Stan Karp: Activists Mobilize for Waivers and Opt Outs as Biden Mandates Tests
Stan Karp is an editor at Rethinking Schools who has written a thoughtful and thorough summation of the first big failure of the Biden administration on education policy, and the ongoing reactions to it. Things had started out well, with a Biden-Sanders unity task force making a strong declaration against high-stakes testing. But beltway Dems still supported testing, and as we all well know, Cardona’s office declared that testing would go on. Literal hundreds of experts spoke up against the move.
But Cardona doubled down, telling the Council of Chief State School Officers, “This is not the year for a referendum on assessments.” This intransigence not only squandered some of the goodwill that greeted the appointment of an educator to replace DeVos, but also has generated increasingly dubious responses that undermine one of the new secretary’s primary tasks: building trust with school communities in the middle of the worst public health crisis in modern history.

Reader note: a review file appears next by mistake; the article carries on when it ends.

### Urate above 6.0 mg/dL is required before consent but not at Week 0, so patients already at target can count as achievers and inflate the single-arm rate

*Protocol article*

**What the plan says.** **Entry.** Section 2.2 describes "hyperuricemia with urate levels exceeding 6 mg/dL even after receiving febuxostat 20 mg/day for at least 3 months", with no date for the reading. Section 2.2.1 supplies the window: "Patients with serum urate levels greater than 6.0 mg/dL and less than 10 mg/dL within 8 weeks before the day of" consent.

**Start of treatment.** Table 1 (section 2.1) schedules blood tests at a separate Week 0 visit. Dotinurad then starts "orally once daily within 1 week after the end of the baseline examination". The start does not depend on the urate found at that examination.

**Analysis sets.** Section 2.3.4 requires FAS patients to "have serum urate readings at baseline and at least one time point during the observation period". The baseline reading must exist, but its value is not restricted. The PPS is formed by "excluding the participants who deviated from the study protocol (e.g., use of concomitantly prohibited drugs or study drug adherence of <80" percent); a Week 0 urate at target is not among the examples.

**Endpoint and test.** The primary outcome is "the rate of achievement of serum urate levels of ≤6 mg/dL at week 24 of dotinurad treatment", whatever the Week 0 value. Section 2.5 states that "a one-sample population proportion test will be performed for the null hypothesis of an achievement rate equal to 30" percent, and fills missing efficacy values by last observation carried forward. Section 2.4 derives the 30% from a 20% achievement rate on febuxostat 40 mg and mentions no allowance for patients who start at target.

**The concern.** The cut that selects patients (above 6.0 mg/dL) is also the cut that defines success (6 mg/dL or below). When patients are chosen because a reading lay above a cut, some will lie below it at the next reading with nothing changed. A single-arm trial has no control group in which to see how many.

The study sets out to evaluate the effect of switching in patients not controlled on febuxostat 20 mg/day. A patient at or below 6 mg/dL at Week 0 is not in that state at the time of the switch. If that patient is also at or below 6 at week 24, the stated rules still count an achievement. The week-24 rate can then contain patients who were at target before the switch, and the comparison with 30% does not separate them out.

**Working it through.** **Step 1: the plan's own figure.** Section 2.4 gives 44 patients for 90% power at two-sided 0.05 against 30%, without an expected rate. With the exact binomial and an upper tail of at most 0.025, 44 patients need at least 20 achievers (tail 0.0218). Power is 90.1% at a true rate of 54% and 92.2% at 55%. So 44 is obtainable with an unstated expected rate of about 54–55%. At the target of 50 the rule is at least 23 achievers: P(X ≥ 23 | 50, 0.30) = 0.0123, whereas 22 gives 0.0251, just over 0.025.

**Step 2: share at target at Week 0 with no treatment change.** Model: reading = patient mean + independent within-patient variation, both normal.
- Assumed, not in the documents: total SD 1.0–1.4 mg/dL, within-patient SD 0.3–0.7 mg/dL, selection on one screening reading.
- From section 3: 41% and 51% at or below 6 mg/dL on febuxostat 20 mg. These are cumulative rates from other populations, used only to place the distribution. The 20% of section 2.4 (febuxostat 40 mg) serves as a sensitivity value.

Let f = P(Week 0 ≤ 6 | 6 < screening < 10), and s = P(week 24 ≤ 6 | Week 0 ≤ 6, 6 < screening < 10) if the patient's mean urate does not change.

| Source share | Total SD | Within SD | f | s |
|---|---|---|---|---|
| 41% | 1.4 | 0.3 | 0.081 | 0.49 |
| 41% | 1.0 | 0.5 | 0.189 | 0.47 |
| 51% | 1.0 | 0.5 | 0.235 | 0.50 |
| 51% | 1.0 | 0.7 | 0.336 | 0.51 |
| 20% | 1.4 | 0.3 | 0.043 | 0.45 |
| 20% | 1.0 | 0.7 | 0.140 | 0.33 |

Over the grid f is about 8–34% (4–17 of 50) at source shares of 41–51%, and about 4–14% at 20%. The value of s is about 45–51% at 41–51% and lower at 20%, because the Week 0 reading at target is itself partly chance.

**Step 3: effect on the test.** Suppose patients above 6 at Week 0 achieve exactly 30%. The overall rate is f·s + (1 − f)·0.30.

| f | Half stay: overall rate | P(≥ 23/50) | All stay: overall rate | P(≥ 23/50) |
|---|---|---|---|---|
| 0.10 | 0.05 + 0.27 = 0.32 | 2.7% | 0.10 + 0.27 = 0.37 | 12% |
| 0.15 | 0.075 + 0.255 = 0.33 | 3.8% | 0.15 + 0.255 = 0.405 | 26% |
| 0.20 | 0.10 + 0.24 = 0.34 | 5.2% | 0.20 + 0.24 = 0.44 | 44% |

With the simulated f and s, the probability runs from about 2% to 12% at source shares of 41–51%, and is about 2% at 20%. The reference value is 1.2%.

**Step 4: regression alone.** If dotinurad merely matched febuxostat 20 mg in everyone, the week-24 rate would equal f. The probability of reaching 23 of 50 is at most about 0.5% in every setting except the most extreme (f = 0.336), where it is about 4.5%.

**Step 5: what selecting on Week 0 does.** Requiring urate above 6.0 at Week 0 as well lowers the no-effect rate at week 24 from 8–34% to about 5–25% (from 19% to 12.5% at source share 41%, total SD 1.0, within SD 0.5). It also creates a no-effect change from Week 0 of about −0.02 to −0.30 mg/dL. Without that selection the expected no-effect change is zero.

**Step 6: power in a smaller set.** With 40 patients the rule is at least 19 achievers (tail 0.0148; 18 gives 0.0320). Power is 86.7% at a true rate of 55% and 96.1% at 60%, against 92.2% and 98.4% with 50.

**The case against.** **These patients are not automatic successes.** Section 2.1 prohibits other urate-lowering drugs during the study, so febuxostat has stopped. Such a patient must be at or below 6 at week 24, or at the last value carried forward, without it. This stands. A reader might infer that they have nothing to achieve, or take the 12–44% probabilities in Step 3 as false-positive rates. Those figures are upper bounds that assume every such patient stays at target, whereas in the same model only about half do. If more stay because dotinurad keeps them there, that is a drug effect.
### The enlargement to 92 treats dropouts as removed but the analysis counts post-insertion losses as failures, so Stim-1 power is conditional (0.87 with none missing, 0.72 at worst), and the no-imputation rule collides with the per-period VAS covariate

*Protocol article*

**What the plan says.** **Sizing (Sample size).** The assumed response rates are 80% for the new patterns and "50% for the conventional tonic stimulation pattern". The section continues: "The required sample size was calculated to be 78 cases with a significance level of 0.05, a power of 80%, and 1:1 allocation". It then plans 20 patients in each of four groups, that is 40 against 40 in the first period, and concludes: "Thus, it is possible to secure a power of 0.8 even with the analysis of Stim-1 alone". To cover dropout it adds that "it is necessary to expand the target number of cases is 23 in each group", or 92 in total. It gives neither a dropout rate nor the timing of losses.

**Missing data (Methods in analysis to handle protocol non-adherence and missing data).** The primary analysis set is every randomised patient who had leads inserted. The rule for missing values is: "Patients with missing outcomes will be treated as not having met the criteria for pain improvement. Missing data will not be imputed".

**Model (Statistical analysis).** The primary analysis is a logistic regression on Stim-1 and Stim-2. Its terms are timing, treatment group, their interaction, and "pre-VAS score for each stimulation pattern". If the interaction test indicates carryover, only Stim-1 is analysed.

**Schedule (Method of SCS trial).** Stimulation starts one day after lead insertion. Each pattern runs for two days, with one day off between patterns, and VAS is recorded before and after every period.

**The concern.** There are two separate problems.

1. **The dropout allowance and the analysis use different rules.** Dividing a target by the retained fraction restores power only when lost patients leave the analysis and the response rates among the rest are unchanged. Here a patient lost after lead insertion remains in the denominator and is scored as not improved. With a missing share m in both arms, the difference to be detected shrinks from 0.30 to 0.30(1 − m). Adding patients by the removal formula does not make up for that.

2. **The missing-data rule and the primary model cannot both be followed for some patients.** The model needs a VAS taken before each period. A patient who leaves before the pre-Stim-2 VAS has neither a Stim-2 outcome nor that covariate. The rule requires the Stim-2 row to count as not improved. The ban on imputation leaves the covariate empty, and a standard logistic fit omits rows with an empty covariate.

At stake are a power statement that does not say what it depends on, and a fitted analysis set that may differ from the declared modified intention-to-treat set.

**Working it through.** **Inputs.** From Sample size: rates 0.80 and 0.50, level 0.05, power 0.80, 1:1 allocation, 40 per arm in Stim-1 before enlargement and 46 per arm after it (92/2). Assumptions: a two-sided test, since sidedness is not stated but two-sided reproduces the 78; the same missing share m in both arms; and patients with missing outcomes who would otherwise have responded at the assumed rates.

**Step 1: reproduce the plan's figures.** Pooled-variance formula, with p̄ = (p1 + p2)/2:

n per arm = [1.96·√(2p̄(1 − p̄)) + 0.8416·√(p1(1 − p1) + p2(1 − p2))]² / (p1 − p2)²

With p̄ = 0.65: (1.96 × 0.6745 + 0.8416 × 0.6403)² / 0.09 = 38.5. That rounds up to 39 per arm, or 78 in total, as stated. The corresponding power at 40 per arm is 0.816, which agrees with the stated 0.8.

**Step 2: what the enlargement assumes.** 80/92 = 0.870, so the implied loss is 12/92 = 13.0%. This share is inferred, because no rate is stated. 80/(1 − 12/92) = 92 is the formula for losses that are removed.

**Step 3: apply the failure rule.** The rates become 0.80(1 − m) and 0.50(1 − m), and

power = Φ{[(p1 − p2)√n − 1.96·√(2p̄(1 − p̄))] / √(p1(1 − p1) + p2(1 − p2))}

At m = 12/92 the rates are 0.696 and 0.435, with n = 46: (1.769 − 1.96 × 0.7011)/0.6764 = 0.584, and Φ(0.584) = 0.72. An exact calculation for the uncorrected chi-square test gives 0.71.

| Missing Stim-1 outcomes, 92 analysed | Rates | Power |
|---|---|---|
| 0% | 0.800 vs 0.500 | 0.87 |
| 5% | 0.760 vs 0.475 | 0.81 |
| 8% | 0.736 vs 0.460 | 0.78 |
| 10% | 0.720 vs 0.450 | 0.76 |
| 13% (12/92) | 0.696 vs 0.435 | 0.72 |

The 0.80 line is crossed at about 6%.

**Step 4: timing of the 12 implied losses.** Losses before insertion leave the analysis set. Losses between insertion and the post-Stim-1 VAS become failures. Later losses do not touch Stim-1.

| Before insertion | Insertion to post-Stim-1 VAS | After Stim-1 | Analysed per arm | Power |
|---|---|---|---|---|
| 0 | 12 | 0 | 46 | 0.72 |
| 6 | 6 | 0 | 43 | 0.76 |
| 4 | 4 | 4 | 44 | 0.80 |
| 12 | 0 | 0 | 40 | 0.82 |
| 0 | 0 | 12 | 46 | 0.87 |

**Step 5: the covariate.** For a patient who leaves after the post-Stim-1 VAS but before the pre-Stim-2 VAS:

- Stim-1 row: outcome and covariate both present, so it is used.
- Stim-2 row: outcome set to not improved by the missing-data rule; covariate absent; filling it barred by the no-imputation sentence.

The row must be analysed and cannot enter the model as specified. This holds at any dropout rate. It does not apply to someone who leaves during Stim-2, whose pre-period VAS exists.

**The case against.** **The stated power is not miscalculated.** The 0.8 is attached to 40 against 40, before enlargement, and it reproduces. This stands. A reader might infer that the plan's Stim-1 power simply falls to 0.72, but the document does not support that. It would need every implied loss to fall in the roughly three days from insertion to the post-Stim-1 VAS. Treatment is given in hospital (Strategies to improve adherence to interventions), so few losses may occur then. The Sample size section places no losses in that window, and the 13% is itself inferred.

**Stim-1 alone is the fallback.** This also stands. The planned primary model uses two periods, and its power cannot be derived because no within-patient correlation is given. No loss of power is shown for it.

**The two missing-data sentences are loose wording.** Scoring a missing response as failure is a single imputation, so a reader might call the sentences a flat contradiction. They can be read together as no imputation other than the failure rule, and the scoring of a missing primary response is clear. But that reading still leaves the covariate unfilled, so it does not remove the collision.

Cardona has also repeated baseless claims that the tests are needed to direct aid to where it’s most urgently needed. “Let me tell you very clearly that when we’re pushing out $130 billion, that state level data . . . is going to ensure that we’re providing the funds to those students that have been impacted the most by the pandemic.”
This is both misleading and irrelevant to the issue of testing waivers. Federal education aid, including the nearly $130 billion in COVID-19 relief funds for school districts in the American Rescue Plan (ARP), is distributed on the basis of federal formulas about the number of low income children, not test scores. Canceling standardized tests this spring would have no impact on the distribution of Title I funds or on ARP allocations.
The oft-repeated fiction that “we need to test so we can target resources” is also contradicted by the long history of school funding cases that invariably use test scores to document the existence of educational inequality. There have been such cases in 48 of the 50 states. Yet two-thirds of states still maintain school funding systems that fail to deliver greater resources to schools with greater need. The massive increase in standardized testing in recent decades has done little to change these structural inequities.